Only 10 years ago, most rural households in Zimbabwe lived below the poverty line. For the 70% of rural households who depend on agriculture, preventing post-harvest loss is a key concern. While Zimbabwean food loss and waste is difficult to quantify, globally food loss and waste accounts for 25-30% of total produced food.
Additionally, poor post-harvest practices are not the only factors that prevent farmers from becoming food secure and increasing their income. Inadequate infrastructure and low productivity contribute to farmers finding it difficult to access markets.
Southern and Central Africa Communications and Knowledge Management Specialist, Tebogo Masombuka, discussed with Lanforce Energy CEO, Judith Marera, how her company leverages its technology to reduce post-harvest loss for the betterment of farmers and the environment.
What is your technology? Why did you decide to focus on it?
Our technology is biotechnology. We sell biodigesters – both fixed dome and portable digesters on a pay-as-you-go model. We decided to focus on this technology in a bid to address energy poverty and fight climate change, especially in marginalized rural communities which are not connected to the national electricity grid. We also wanted to improve agricultural yields for farmers using bio-slurry. To avoid food loss, we provide farmers with cooling facilities for storage of their produce before they go to the market. Farmers who focus on pig farming have also benefited from our technology, as they now can manage their waste by putting the waste to use and producing energy.
What makes Lanforce’s model unique, and how do communities benefit from it?
Our model is unique because it sells biodigesters using a pay-as-you-go model, which then enables the population at the base of the pyramid to afford our services. Communities benefit from our model in terms of employment, given that we employ Community Based Agents who sell our products. Our model is also unique in the sense that we engage with local traditional leadership thereby cementing our relationship with the communities we engage. Communities also now benefit from a cheaper and reliable source of organic fertilizer. We also provide after sales service to our clients.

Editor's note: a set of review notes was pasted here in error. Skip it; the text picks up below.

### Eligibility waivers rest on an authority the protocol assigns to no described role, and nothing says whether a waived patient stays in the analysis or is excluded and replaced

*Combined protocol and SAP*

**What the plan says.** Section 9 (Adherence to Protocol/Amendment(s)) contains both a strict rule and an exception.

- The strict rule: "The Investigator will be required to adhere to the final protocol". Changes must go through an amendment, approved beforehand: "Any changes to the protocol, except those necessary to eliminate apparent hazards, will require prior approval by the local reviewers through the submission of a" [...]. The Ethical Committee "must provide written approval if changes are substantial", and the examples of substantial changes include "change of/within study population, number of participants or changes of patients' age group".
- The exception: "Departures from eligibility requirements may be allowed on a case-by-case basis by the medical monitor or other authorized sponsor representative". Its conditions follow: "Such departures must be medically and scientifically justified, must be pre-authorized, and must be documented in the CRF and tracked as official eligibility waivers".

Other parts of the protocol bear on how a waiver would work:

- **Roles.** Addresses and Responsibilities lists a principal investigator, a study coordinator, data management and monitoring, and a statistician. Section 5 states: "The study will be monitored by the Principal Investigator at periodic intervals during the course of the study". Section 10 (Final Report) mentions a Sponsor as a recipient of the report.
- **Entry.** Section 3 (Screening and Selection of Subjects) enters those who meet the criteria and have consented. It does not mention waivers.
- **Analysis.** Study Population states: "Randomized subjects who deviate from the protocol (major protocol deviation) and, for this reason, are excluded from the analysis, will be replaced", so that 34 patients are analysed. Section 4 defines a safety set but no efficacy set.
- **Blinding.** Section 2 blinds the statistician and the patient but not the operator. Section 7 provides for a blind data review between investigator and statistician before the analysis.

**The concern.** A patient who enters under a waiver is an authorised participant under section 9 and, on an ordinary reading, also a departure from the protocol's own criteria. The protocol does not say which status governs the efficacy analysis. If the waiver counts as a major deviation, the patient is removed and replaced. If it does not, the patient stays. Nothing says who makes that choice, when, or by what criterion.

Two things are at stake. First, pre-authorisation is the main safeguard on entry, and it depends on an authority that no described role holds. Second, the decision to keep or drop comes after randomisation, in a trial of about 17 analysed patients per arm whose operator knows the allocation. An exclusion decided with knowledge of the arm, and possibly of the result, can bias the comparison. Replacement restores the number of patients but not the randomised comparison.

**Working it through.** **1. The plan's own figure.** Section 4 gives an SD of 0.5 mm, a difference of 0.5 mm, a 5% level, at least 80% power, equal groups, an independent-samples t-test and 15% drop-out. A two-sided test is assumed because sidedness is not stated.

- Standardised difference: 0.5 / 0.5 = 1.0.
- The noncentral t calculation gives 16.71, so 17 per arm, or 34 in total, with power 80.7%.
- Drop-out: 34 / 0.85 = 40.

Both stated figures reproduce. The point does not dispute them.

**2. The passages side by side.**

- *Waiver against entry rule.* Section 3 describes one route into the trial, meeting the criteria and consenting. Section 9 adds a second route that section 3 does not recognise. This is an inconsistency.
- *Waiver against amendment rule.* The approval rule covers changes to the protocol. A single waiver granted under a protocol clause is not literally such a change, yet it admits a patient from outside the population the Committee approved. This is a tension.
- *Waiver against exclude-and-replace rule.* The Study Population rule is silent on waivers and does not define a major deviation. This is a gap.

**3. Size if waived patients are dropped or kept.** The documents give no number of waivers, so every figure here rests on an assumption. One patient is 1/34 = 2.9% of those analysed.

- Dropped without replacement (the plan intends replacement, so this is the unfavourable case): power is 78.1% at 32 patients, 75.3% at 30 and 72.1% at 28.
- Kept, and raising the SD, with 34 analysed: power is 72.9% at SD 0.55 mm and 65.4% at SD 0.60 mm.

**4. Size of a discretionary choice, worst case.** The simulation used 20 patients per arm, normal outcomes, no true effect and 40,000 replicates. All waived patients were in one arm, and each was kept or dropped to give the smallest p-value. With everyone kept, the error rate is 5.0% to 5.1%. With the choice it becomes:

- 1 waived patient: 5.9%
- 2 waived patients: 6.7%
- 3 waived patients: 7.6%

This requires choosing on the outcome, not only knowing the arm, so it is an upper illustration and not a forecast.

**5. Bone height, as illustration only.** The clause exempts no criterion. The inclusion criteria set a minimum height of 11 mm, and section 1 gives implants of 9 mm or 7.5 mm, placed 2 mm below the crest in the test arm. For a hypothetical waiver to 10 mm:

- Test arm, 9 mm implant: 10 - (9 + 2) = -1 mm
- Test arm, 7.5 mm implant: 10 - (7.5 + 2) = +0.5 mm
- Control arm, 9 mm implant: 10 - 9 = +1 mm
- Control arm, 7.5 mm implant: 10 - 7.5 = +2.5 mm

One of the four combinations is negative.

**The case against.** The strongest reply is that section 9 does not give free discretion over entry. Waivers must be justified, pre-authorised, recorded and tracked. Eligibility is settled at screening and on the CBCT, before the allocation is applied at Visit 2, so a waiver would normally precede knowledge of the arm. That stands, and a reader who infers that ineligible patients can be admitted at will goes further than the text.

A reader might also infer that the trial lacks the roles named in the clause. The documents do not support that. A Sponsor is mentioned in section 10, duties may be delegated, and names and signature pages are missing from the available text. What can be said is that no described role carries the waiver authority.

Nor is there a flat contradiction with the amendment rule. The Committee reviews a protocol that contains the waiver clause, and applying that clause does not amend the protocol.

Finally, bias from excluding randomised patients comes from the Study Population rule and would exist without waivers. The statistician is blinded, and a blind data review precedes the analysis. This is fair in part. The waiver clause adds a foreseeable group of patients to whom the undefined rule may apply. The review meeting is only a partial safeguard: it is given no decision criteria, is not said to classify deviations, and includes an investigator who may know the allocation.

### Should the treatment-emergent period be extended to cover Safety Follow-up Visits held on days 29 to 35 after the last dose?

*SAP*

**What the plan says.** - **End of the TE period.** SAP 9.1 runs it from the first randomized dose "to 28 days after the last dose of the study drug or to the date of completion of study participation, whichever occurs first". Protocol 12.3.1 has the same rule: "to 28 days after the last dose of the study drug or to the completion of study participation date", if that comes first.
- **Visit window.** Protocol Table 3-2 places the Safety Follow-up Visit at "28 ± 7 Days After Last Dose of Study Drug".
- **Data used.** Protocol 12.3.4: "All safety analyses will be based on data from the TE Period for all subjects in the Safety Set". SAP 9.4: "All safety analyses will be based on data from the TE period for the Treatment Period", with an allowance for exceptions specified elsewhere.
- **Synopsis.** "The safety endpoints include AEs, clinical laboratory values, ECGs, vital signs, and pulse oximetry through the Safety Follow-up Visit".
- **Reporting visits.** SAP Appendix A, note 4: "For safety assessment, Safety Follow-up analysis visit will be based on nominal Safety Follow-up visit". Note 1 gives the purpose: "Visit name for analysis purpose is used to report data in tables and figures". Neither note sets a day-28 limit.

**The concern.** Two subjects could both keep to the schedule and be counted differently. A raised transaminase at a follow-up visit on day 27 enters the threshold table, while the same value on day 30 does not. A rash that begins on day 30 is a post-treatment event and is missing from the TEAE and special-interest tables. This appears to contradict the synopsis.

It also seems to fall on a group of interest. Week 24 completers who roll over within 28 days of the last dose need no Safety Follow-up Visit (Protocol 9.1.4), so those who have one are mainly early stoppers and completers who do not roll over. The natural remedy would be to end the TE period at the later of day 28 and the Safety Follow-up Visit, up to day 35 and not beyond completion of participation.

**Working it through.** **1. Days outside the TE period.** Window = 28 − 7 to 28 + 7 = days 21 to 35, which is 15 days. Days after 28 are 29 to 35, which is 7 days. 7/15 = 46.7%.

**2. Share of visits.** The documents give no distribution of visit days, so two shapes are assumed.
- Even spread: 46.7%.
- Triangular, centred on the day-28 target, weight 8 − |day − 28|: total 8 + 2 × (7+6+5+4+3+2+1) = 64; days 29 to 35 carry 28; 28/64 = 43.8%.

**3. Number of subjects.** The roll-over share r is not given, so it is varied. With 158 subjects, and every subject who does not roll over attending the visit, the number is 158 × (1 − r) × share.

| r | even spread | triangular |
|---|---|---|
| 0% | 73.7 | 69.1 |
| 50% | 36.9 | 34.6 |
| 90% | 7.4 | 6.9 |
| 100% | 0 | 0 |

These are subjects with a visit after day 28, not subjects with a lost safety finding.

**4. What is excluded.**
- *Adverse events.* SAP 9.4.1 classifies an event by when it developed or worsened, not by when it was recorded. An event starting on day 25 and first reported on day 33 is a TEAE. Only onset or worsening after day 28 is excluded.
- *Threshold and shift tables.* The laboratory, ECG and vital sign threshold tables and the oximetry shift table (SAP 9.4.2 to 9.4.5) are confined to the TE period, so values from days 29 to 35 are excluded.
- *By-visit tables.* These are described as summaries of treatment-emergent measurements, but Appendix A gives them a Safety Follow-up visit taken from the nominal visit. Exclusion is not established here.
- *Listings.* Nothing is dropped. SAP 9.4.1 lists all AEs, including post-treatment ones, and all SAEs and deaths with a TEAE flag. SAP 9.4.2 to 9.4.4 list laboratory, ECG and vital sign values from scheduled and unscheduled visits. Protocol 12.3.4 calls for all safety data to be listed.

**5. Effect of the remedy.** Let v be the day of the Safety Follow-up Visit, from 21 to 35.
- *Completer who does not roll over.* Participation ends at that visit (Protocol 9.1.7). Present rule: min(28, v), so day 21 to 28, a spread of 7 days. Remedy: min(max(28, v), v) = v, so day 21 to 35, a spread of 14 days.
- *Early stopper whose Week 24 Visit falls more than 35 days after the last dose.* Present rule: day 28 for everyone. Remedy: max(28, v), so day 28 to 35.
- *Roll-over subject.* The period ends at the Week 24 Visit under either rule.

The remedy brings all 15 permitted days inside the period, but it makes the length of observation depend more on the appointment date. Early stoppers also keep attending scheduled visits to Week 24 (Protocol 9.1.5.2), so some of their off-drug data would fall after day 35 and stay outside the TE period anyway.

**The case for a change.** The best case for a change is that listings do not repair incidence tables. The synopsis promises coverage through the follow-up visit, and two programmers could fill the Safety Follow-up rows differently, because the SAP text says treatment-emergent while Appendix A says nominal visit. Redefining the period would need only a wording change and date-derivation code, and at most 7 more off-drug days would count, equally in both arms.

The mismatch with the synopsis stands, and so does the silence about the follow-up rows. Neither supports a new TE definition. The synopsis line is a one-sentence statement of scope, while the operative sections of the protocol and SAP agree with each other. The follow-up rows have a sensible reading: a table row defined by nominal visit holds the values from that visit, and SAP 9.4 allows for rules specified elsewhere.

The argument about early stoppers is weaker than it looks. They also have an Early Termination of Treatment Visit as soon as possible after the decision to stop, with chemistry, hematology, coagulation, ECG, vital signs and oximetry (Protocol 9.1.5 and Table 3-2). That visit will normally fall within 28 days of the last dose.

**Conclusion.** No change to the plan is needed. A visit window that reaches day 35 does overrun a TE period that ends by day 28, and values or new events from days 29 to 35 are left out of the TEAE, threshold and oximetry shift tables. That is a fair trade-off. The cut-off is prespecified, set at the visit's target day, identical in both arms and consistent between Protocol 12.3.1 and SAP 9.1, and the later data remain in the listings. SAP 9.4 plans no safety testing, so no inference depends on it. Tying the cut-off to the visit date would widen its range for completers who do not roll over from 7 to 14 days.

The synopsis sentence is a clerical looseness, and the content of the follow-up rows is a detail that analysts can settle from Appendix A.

Has it been challenging to convince end-users to use your product?
Biogas technology has been around for some time and many plants have failed, which has resulted in people being skeptical about the technology. This is due to not enough information on plant maintenance being shared and a lack of after sales service. The initial cost is still something that hinders many interested customers from taking up the technology. However, because of our model, we have managed to convince end-users that the technology is a worthwhile investment. We invested in smart meters and this has boosted the confidence levels of end-users as challenges are solved in real time.
How do women benefit from your innovation?
Women benefit from our technology in terms of employment -80% of our Community Based Agents are women. Women also become financially independent as they manage to do various income generating projects from the technology. Most women have ventured into fish farming and organic farming, gaining the ability to sell fresh produce to different markets.
How does your innovation decrease food loss and waste?
Our innovation uses waste as feed for our biodigesters and the biodigesters produce energy, which we then use to power cold rooms. The cold rooms will be used as storage facilities for farmers’ fresh produce, especially perishables, thereby reducing post-harvest loss.
What barriers in Zimbabwe do you face in expanding your innovation and decreasing food loss and waste?
There are three main challenges at this moment. Ahead of the 2023 elections, we are operating in a politically sensitive environment, so our marketing campaigns cannot run smoothly.
Furthermore, some farmers who are interested in our technology do not have waste for feeding the biodigesters. This has been caused by a loss of livestock due to the outbreak of diseases.
And lastly, working capital is another barrier to our efforts towards expansion.
What does working with WE4F mean for your organization and how do you think it will impact you?
Working with WE4F gives us an opportunity to market our business not only at national level, but at regional and international level, thereby enhancing our expansion zeal. This will impact the growth of our business.
Lanforce Energy is a women led for-profit social enterprise in the renewable energy sector. The company constructs fixed dome biogas digesters for farms, households and other establishments. It provides access to innovative portable biodigesters which are scalable depending on energy requirements.
Tebogo Masombuka is a Communications and Knowledge Management Specialist for the WE4F Southern and Central Africa Regional Innovation Hub. Her experience lies predominantly in the development sector both locally and internationally. She enjoys telling impactful stories and helping innovators do the same.